The Pleasure & Pain of Cult Horror Films
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The horror genre harbors a number of films too bold or bizarre to succeed with mainstream audiences, but offering unique, startling and often groundbreaking qualities that have won them an enduring following. Beginning with Victor Sjostrom's The Phantom Carriage in 1921, this book tracks the evolution and influence of underground cult horror over the ensuing decades, closing with William Winckler's Frankenstein vs. the Creature from Blood Cove in 2005. It discusses the features that define a cult film, trends and recurring symbols, and changing iconography within the genre through insightful analysis of 88 movies. Included are works by popular directors who got their start with cult horror films, including Oliver Stone, David Cronenberg and Peter Jackson.
distinctiveness. Interestingly, even though Curtiz’s movie has so many features that make it stand out from other horror movies of the time, it also has many ties with more typical — or more popular — horror titles. Soon after ﬁnishing Doctor X, Hungarian director Curtiz made the very successful Mystery of the Wax Museum (1933) and based the movie on themes and characters that were similar to those employed for Doctor X: actress Fay Wray, here uttering her ﬁrst onscreen scream, went on to star in
of Wax are still cherished by genre devotees. This book presents a selection of cult horror movies in chronological order, so as to emphasize certain trends within the genre and help perceive them as interconnected with socio-historical background throughout the decades. Starting with silent ﬁlms inﬂuenced by German Expressionism, we’ll move on to so-called haunted house spoofs, Gothic cinema, different takes on famous monsters, mad scientist movies, Poverty Row cheapies, Hammer horrors, video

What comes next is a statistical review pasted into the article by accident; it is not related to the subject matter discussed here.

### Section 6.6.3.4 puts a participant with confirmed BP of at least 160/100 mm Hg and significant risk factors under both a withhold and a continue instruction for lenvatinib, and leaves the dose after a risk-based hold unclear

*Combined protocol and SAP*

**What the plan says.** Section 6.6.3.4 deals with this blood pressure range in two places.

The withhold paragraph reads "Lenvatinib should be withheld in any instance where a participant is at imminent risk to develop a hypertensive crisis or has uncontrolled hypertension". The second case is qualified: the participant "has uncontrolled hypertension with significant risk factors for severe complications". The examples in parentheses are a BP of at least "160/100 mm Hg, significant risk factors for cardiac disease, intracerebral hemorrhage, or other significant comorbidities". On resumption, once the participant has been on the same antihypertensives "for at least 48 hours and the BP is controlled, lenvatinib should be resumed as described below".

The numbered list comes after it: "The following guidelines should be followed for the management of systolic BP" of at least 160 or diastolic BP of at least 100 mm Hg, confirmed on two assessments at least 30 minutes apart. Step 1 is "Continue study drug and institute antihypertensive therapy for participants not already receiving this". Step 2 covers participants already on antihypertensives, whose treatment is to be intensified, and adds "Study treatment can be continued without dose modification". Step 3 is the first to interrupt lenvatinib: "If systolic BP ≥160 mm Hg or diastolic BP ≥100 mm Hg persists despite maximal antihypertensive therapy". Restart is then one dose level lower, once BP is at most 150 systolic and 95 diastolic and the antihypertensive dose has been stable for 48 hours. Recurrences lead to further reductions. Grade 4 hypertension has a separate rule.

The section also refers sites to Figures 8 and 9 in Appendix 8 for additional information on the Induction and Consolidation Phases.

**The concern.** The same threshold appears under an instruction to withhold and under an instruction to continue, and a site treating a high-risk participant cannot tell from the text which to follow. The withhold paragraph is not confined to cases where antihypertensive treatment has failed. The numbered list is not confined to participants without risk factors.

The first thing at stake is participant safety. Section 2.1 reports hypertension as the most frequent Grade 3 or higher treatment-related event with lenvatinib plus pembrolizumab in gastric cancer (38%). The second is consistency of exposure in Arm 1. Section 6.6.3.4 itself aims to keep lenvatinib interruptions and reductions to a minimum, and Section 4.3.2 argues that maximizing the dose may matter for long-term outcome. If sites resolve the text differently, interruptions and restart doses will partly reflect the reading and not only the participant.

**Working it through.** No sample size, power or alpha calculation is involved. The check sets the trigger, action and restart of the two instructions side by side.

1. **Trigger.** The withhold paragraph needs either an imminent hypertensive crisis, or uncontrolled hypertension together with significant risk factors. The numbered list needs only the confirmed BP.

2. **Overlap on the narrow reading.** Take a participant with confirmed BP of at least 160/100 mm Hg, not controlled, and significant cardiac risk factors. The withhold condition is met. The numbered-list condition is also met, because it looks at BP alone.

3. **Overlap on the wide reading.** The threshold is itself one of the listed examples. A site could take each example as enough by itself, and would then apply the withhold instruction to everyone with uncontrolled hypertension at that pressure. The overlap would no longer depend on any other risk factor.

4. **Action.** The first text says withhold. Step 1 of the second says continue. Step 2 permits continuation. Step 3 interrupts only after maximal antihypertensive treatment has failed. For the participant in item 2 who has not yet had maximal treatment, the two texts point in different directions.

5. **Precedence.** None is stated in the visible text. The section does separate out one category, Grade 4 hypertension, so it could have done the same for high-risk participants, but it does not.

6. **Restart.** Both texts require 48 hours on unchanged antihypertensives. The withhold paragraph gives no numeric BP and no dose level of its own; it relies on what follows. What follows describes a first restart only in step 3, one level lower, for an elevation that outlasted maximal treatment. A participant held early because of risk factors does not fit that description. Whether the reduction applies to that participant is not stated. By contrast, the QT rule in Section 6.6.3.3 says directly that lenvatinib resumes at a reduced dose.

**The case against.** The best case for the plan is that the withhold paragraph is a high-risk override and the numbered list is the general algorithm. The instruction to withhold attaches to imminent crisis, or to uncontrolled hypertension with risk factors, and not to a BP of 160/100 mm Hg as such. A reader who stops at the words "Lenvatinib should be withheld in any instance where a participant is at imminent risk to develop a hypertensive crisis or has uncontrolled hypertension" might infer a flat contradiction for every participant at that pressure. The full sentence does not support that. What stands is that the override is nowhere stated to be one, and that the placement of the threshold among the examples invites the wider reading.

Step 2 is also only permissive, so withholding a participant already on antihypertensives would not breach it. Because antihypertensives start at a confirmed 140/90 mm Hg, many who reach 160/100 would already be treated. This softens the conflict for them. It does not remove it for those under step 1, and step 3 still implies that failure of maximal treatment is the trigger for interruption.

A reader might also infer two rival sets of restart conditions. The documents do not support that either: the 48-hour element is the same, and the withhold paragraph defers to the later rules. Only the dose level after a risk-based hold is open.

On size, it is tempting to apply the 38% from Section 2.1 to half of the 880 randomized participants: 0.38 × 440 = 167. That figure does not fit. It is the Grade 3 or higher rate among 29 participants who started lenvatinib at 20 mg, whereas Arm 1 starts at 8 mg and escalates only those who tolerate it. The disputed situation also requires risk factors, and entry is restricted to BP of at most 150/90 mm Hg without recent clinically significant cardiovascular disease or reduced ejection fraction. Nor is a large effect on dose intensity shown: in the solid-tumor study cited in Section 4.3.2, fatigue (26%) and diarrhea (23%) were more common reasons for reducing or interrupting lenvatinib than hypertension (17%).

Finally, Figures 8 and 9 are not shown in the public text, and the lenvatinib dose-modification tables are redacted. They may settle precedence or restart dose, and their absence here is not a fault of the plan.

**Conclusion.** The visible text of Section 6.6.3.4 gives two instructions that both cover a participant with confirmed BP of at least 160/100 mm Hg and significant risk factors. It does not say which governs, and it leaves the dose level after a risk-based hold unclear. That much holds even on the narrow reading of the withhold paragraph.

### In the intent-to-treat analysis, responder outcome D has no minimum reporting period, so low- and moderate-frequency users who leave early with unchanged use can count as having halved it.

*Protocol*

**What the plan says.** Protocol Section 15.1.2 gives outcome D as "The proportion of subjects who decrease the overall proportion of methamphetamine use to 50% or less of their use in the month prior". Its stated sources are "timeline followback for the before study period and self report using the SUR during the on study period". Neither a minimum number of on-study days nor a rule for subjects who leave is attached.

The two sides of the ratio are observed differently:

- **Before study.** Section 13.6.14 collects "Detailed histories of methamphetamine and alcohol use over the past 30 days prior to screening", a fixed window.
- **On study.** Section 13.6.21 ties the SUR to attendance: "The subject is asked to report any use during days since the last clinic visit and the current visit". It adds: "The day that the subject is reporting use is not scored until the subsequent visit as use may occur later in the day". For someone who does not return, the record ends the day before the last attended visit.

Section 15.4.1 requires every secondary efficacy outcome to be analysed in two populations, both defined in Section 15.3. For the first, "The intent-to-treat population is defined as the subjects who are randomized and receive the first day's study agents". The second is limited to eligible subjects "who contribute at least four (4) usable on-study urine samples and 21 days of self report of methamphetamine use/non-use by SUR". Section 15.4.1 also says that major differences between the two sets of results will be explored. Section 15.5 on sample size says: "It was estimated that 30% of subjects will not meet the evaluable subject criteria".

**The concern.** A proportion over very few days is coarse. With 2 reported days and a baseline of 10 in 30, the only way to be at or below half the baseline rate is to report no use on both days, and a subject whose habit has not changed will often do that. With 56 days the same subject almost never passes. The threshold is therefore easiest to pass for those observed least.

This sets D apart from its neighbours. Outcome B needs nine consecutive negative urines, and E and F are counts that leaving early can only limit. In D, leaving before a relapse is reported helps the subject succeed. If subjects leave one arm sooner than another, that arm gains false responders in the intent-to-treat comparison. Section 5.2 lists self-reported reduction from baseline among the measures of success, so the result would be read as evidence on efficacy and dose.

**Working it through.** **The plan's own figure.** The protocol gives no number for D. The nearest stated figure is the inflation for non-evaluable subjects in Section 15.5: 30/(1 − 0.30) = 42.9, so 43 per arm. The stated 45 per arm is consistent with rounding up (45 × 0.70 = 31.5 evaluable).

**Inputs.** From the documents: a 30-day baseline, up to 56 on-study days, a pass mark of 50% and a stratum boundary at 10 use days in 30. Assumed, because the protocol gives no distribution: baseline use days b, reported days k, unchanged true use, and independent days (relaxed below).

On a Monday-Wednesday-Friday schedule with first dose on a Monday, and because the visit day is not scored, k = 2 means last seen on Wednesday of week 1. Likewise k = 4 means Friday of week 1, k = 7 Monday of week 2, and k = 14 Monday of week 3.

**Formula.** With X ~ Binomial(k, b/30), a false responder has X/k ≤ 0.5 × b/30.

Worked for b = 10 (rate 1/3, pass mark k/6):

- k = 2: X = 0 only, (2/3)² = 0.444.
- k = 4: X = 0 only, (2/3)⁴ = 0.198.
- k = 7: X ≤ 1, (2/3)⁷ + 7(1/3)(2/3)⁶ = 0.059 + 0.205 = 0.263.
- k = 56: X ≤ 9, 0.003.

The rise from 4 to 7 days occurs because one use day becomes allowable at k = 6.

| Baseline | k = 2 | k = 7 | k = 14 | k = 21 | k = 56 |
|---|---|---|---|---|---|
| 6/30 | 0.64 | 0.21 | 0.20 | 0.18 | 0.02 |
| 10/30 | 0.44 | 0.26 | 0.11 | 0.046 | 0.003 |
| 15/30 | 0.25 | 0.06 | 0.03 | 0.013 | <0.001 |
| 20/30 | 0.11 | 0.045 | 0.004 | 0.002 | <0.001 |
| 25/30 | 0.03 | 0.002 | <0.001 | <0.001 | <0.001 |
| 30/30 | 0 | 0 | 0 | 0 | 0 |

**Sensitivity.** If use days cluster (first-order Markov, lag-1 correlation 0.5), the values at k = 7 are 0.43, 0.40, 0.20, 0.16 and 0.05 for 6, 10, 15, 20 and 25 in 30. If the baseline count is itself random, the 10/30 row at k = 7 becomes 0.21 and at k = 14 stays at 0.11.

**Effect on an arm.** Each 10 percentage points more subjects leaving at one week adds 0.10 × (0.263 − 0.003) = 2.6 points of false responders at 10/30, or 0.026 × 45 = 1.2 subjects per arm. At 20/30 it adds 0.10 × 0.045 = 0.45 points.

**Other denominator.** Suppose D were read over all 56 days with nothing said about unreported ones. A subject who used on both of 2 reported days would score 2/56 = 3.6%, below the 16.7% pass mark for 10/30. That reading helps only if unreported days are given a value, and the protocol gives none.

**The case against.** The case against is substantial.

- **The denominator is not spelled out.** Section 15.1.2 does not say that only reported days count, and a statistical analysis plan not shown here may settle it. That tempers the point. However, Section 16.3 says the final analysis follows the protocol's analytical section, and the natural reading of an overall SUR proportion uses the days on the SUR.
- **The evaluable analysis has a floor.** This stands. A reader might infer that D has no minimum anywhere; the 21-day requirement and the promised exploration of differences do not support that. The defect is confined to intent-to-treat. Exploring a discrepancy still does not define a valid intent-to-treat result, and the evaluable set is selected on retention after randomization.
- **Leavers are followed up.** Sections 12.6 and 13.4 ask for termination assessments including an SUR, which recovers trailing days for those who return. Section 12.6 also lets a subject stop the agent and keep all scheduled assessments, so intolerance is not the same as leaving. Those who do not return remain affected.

approaches him and offers him the reins of the Phantom Carriage. Suddenly, as he sees his own lifeless body lying on the ground, Holm decides that he wants to live again, and promises that this time he will live a decent life, and will try and make amends for all the things he did wrong. The dead Carriage driver refuses to help him, and Holm panics, as fragments of his past deeds come back to haunt him in chaotic ﬂashbacks. We see how monstrous he was towards his wife, how careless he was about
most popular themes: vampires, werewolves, voodoo rituals, aggressive plants and a disembodied hand. It’s all here, aptly directed by Freddie Francis and with some juicy performances to boot. The Reptile DIRECTOR: John Gilling CAST: Ray Barrett, Jennifer Daniel, Noel Willman, Jacqueline Pearce, Michael Ripper, Marne Maitland, John Laurie UK, 1966 Several years after the success of Terence Fisher’s The Curse of Frankenstein, people started wondering whether it was possible for the good men at
and in the end, to comparing witch hunts and “modernday” medicine. There is a sketchy plot here (of an old woman accused of witchcraft by a superstitious girl, which then leads to the girl and her family being put on trial as well), but generally Witchcraft Through the Ages is exactly what the title suggests: a collection of funny, funereal or fantastic scenes depicting various paradoxes and phenomena of witchcraft. At one point, for example, we learn that this superstition-ridden period of time